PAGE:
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6 Comments

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  1. Jarret Pazahanick
    This is a very important article and topic as it will be one of the keys to the success of the new innovation strategy. They have started this type of innovation in HCM earlier this year (MSS 1.0, ESS/W2) and both have required EHP5 as a perquisite and my guess is that a majority of a new innovation will be built on EHP5/6.

    I hope this isnt the case going forward as it will slow down overall adoption but it is a challenge SAP has always had with building new functionality and having so many clients on different releases of SAP.

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    1. Suresh Datti
      That is my dilemma from a HCM point of view. A few of the self services like Benefits are yet to be converted into WDA (guess they are being done in Ehp6). From what I understand, ECC6.0 will stabilize at EhP6 and only the Enhancements will be rolled out from then on. If that is the case, I would rather wait till Ehp6(GA) than upgrade to EhP5 now. I totally agree, Jarret that, it will slow down overall adoption.
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  2. Steve Rumsby
    That is the question.

    As you say, enhancement packs are a great idea right up to the point where you realise you have to re-test the whole system after you apply one. The big question I have with the new model is, is that still true? It isn’t clear yet. If the testing load is still large, applying small packs every quarter will be more work than one large pack once a year.

    How will the new support packs be structured so that there’s minimal impact on the existing system? And what guarantees will they give about it? And will we believe them?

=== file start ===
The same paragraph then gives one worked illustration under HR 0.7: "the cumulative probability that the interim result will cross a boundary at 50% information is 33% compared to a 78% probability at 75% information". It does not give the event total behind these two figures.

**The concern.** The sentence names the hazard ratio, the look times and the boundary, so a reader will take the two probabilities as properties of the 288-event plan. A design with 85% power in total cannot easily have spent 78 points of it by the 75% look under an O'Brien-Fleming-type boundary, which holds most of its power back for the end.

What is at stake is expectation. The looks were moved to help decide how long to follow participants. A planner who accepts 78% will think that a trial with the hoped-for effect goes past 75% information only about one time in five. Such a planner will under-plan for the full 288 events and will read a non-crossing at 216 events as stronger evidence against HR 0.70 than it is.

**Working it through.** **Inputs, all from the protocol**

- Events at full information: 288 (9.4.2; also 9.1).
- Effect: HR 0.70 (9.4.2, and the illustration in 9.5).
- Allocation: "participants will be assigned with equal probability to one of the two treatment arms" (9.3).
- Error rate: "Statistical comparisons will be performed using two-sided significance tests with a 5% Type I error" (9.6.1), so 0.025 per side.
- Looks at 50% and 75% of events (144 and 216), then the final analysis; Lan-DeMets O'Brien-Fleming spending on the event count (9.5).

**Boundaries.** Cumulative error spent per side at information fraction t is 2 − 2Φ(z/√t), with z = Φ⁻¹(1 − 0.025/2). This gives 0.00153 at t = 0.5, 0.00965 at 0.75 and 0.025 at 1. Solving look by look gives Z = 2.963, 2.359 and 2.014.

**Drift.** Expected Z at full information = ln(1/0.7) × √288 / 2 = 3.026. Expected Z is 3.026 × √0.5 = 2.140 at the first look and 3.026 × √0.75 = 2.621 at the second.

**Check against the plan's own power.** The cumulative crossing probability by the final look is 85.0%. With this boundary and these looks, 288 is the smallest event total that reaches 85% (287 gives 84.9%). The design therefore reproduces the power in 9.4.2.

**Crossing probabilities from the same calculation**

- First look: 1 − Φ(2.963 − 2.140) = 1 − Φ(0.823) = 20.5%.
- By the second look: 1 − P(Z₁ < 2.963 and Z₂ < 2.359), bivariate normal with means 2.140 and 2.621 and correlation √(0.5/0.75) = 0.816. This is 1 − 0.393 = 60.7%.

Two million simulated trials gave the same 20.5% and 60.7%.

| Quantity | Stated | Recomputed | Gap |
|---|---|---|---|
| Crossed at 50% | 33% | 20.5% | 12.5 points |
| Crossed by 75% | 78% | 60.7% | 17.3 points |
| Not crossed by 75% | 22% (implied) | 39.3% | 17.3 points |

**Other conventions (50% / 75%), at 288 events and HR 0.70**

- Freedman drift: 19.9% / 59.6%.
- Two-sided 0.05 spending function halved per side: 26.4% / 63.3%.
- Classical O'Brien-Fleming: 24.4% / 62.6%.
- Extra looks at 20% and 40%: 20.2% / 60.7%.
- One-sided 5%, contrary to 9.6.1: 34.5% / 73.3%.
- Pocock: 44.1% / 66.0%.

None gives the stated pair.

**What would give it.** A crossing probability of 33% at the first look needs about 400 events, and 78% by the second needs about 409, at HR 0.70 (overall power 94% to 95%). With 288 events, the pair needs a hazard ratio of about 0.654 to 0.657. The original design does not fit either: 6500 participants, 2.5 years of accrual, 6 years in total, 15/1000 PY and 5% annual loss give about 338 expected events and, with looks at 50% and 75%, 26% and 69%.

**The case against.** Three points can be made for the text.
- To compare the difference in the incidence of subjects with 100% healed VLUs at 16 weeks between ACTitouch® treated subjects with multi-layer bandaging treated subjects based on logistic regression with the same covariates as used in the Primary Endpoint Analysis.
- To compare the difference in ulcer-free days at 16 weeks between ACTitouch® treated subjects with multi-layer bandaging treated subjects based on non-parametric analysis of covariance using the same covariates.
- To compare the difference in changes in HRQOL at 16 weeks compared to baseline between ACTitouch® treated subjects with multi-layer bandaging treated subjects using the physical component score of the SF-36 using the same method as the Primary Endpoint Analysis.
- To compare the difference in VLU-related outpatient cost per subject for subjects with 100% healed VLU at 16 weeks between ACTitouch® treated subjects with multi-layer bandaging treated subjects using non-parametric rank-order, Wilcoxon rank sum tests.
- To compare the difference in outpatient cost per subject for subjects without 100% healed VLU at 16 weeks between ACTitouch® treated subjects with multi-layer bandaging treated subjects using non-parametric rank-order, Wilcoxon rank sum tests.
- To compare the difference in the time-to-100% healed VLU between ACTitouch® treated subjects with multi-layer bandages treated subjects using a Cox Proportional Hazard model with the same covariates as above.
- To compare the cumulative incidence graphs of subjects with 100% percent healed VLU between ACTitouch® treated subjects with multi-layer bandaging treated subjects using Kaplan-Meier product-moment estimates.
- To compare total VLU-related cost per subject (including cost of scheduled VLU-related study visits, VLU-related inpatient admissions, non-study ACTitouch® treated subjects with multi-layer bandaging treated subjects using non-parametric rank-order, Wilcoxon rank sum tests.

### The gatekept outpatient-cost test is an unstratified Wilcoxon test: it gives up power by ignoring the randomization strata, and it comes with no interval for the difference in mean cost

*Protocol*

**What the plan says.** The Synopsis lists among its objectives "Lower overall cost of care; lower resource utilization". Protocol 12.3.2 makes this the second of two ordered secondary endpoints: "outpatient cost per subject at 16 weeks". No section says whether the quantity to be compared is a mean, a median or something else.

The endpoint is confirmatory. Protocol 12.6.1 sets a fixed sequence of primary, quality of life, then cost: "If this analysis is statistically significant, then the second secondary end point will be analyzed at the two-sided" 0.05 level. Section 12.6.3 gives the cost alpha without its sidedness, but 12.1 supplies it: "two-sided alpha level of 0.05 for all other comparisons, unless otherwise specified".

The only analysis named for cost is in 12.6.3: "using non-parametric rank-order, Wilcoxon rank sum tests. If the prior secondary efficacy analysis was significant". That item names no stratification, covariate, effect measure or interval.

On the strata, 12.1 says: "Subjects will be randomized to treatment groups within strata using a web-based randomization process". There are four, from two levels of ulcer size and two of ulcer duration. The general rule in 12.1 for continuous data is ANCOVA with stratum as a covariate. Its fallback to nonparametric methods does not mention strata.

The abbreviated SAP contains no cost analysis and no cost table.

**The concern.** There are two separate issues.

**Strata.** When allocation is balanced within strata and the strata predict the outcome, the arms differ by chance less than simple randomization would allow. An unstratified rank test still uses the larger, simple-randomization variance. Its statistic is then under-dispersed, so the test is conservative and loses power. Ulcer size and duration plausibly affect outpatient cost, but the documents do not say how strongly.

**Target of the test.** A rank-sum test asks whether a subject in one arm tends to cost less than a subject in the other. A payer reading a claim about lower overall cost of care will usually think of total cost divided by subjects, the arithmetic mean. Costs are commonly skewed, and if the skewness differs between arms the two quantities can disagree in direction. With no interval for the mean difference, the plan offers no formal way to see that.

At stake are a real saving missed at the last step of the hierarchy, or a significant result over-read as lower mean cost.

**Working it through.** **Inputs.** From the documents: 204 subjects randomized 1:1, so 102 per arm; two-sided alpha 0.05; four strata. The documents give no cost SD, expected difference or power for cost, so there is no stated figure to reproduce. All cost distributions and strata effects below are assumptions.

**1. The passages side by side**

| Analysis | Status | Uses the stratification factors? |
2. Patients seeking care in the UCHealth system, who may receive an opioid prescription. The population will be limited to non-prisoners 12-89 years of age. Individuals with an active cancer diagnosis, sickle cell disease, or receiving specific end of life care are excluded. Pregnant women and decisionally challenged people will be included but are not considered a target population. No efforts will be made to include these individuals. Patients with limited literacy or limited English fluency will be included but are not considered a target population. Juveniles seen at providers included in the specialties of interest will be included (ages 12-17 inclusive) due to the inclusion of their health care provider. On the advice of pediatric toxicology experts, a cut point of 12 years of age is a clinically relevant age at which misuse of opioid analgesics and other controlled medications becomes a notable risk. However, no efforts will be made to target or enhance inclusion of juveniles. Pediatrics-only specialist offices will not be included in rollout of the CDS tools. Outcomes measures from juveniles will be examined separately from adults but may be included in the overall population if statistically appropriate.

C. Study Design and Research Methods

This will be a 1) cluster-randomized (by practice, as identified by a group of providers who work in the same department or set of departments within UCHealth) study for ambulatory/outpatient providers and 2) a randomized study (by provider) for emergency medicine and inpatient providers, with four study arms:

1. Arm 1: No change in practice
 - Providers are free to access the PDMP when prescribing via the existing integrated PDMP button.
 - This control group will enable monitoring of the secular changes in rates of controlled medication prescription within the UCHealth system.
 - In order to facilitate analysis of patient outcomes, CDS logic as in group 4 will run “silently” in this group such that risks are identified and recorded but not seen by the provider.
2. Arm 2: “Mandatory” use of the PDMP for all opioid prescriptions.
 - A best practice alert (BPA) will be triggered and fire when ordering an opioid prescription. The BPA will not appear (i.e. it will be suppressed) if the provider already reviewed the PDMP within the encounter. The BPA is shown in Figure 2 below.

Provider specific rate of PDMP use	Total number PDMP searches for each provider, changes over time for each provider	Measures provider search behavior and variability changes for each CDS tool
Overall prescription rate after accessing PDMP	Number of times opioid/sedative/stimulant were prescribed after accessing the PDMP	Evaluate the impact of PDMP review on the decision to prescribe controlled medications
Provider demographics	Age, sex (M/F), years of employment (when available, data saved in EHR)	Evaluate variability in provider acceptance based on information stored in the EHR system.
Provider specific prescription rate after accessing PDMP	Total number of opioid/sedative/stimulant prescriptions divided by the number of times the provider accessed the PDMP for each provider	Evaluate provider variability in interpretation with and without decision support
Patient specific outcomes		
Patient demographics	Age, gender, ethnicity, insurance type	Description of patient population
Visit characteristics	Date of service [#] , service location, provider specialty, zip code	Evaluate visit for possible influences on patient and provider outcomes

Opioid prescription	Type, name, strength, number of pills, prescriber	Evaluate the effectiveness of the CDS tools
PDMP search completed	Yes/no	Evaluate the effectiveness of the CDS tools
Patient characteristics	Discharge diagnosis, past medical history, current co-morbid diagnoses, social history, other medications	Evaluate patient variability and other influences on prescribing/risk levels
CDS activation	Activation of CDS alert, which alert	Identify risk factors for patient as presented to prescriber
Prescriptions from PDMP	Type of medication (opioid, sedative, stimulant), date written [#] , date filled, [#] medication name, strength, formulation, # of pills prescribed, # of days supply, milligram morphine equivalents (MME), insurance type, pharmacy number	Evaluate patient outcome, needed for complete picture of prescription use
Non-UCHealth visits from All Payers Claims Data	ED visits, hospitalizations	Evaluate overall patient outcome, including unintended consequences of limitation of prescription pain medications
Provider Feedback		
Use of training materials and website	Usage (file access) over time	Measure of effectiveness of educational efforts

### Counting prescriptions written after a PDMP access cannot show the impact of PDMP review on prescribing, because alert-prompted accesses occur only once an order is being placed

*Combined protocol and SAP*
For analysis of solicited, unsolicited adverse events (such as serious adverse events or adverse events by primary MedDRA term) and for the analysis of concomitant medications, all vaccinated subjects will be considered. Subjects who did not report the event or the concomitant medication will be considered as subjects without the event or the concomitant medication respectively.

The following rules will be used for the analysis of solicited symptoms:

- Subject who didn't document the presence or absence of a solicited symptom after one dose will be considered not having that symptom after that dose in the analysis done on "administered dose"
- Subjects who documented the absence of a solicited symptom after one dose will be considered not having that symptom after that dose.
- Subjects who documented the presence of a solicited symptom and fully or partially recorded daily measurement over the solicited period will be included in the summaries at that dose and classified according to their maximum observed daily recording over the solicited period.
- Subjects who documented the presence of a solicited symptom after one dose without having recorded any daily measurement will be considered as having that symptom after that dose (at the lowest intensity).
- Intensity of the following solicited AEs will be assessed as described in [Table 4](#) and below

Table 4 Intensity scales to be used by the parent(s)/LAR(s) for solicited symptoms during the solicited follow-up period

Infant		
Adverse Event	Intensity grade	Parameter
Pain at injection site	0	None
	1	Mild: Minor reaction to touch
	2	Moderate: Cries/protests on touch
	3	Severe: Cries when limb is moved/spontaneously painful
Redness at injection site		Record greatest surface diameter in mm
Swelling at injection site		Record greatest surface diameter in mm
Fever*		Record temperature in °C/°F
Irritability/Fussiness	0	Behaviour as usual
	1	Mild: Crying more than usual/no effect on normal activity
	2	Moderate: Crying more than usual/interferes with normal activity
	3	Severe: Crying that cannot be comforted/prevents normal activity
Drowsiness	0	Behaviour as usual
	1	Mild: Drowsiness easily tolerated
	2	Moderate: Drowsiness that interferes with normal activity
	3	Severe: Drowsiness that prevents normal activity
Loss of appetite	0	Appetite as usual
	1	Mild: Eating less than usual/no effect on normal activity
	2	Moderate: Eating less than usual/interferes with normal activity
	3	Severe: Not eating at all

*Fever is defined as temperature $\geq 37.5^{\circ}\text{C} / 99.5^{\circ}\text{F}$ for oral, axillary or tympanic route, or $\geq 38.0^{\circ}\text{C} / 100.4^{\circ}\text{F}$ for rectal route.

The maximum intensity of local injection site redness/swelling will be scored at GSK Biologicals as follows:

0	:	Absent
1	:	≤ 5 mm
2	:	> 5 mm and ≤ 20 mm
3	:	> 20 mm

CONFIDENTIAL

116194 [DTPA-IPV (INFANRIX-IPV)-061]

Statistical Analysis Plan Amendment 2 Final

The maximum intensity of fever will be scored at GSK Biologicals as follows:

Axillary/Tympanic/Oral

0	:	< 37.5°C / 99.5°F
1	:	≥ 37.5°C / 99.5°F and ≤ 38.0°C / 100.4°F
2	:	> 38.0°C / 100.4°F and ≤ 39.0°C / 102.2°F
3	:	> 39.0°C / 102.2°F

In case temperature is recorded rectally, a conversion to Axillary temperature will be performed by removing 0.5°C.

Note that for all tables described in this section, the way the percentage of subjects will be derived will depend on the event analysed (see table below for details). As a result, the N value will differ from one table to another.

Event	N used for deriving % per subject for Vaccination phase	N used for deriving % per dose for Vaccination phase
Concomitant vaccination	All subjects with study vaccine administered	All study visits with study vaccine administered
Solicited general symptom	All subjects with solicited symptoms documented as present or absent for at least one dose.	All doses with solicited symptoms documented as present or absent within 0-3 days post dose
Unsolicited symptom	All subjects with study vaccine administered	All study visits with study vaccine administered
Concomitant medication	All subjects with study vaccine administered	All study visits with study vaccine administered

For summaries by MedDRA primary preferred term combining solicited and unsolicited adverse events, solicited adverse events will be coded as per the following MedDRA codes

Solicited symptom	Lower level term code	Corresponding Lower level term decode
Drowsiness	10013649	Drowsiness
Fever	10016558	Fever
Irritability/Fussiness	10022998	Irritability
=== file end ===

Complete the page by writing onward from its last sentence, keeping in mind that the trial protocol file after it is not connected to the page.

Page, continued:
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  3. Fred Verheul
    Hi Mark,

    Good post on an important topic! We’ll have to wait and see what it really amounts to, but the marketing seems to be fine again ;-).
    Being a developer, I am wondering about what this means for the NetWeaver release(s?) underlying the Business Suite. As we all know, the promise of the EhPs being different from upgrades only held true till EhP 4, which needed NW 7.0 EhP 1, which was an ordinary upgrade from NW 7.0 (SAP uses the same name, i.e. EhP, but applies different mechanics to EhPs for ERP and NW, so there is no simple ‘switching functionality on’ for NetWeaver).
    Now (AFAIK, correct me if I’m wrong) we have NW 7.0 EhP 2 as a foundation to BSi2010, and I assume NW 7.0 EhP 3 will be beneath BSi2011, but then what? Will that, for the next 8 years, be the last NW release, or will SAP continue to deliver EhPs to NetWeaver? Which still amount to an upgrade, no matter how you call them. Interesting times…

    Cheers, Fred

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  4. Tom Cenens
    Hello Mark

    It’s definitely news to follow and it can be an important factor for the future success of SAP Business Suite. A question that immediately came to mind is: does this mean we shouldn’t expect to see Business Suite running fully on HANA before 2020?

    SAP missed the ball with the current enhancement package implementation method in my opinion. It’s way too much hassle having to do an upgrade and full fuctional testing.

    The product naming, versioning and the underlying component naming and versioning is also very confusing for many customers. I hope they take that into account and not add to the confusion even more.

    Kind regards

    Tom

    Kind regards

    Tom

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  5. Mark Chalfen Post author
    I have been reading that the detail of how the functionality will be released will be announced in more detail in Sapphire in Madrid.

    Another reason to attend – I will be in that session !!!